For Anti-Bullying Week, 14-year-old Tegan and her mum Collette spoke to the NSPCC about Tegan's experience with bullying. Tegan was bullied for four years but managed to overcome this hard time in her life with the help of her parents.
"The bullies broke her confidence and changed her from a happy, bright little girl to a quiet, withdrawn child. She was eventually moved classes, and things started to get better. Tegan found her confidence again and stopped the bullies affecting her life. She’s written a book about her experiences and wants the law changed, so primary schools prioritise their pupils’ mental health." - Collette.
Tegan: I live in Birmingham with my mum, dad and little sister. We’ve got extended family too, and they come around every week, and we play in the garden on the scooters and climbing frame. We all play games together, and we love making slime – we’re always asking mom for slime ingredients and trying different recipes. We do loads of things together as a family, and we like going on holidays to the seaside. I love that.
I like watching YouTube, and I’m really getting into boxing, so [I] watch loads of videos. I watch boxing with my dad and wrestling with my mom.
My mom and dad say I’m funny – I’m not like my sisters, I’m a bit different to them. My older sister is into dresses, and my little sister is into makeup, but I’m more of a tomboy. I like being a bit different to them; it’s good to have my own personality. I had my hair cut short the other day and gave it to the Little Princess Trust – I like doing things to help other people.
I’m really confident and like trying things other people might not – like boxing. This is a big change, though [as] I haven’t always been confident. It’s been a big turnaround. In the past, I’ve locked myself in my bedroom and not talked to anyone. I wouldn’t do that now.
When I was in year two, I had lots of friends, but I started being bullied. A girl who I thought was my friend told them to push me in the mud and scratch and pinch me. Nobody stood up for me. I don’t know why she did it, and I didn’t tell anyone it happened. I didn’t want to be a snitch.
The bullying carried on all through school. In years three and four, it was mostly name-calling and being left out of everything. My school didn’t do anything.
Collette: She was coming home from school crying every day, telling me what names they had called her. I requested meetings with the school but never got anywhere. I was even attacked in the playground for trying to sort it out. It got out of hand.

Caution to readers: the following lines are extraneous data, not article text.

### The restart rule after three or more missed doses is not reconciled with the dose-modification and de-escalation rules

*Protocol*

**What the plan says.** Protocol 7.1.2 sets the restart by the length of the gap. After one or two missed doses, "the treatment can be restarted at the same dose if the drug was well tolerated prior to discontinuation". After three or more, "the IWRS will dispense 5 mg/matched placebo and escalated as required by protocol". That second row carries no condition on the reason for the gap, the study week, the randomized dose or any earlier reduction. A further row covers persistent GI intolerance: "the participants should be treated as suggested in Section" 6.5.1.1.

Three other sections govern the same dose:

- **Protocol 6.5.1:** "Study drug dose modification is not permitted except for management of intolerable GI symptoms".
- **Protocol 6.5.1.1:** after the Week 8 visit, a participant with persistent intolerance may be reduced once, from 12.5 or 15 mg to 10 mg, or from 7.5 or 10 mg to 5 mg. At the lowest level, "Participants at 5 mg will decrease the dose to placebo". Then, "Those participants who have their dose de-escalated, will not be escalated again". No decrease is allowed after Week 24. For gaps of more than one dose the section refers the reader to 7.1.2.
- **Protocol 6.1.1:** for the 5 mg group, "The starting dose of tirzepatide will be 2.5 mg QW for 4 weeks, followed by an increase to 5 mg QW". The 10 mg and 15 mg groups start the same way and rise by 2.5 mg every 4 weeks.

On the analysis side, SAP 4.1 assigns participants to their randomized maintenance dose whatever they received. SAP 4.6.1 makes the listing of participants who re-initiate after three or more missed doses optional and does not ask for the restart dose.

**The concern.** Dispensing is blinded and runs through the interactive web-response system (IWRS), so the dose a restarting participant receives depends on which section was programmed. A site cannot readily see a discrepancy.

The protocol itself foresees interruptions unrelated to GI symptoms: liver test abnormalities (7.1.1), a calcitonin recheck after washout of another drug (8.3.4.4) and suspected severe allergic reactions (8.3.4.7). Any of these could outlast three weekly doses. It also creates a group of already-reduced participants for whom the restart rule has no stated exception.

Tegan: Things got even worse in year five. The bullies were saying things about my family, so I confronted them, and I ended up being surrounded. I managed to get away, but I was really frightened and crying. After that, I was kept inside for playtime to keep me away from them, but it felt like I was being punished when I hadn’t done anything wrong.
Then they started making up stories about me. They gave me the name Sally and wrote a book about me, so they wouldn’t know it was about me if the teachers found it. They wrote that they killed Sally and hurt her. I didn’t understand why they were doing it.
I was kept off school but went back for Sports Day. They were all staring at me, and it really upset my mum. We went home early in the end. I hated missing school – I wanted to do well in my SATs, and I knew I was missing work that I needed to know. I just sat in my room while I was off; I didn’t want to do anything.
Collette: I had a meeting with the school and managed to get Tegan changed classes. She didn’t have any problems after that. Tegan totally changed after that; she was so much happier.
The bullying had a huge impact on her. She withdrew and didn’t want to talk to anyone when we went on holiday. All her confidence disappeared. She’d hang on to her dad and me and ignored anyone who tried to make friends. It was heart-breaking to watch and not be able to do anything about [it]. She only wanted to spend time with her family.
She took everything they said to heart – if they said her nails were too long, she’d bite them off. If they said they didn’t like a piece of clothing, she wouldn’t want to wear it. It affected her whole life. Even when she wasn’t at school and on holidays, she was still living with the impact because she wasn’t going out doing all the things she should have been doing.
I even took her to the doctor because she was so tearful and would cry spontaneously, but the doctor was no help.
Tegan: In year six, everything went back to normal, and I really enjoyed school again. I found my confidence and stopped caring about the bullies. They tried to make friends with me, but I told them to leave me alone. I’ve changed so much, I hardly recognise myself. All my new friends helped, [and] they were a good support network.
I want to share my experiences, so other children know that they aren’t alone. I’ve written a book about what I’ve been through. I want to talk about what happened to me to show that you can turn a negative into a positive. I want to let people know that things can get better.
If anyone is being bullied and can’t talk to their mum or dad, they can call Childline. You can talk to them about anything. I learned about it in school, and I know it’s great if you’ve got no one else to talk to. I was lucky to have my mum, but if I hadn’t, I’d have called Childline.
Collette: We’re now campaigning to get children’s mental health looked after at primary school age. Our MP is keen to help us get it talked about in Parliament, and we want it called ‘Tegan’s Law’.
If you are being bullied or know someone who is, here is a list of organisations that advise and support you;
- Anti-Bullying Alliance
- ACAS (Advisory, Conciliation and Arbitration Service)
- Bullying UK
- Stand Up Foundation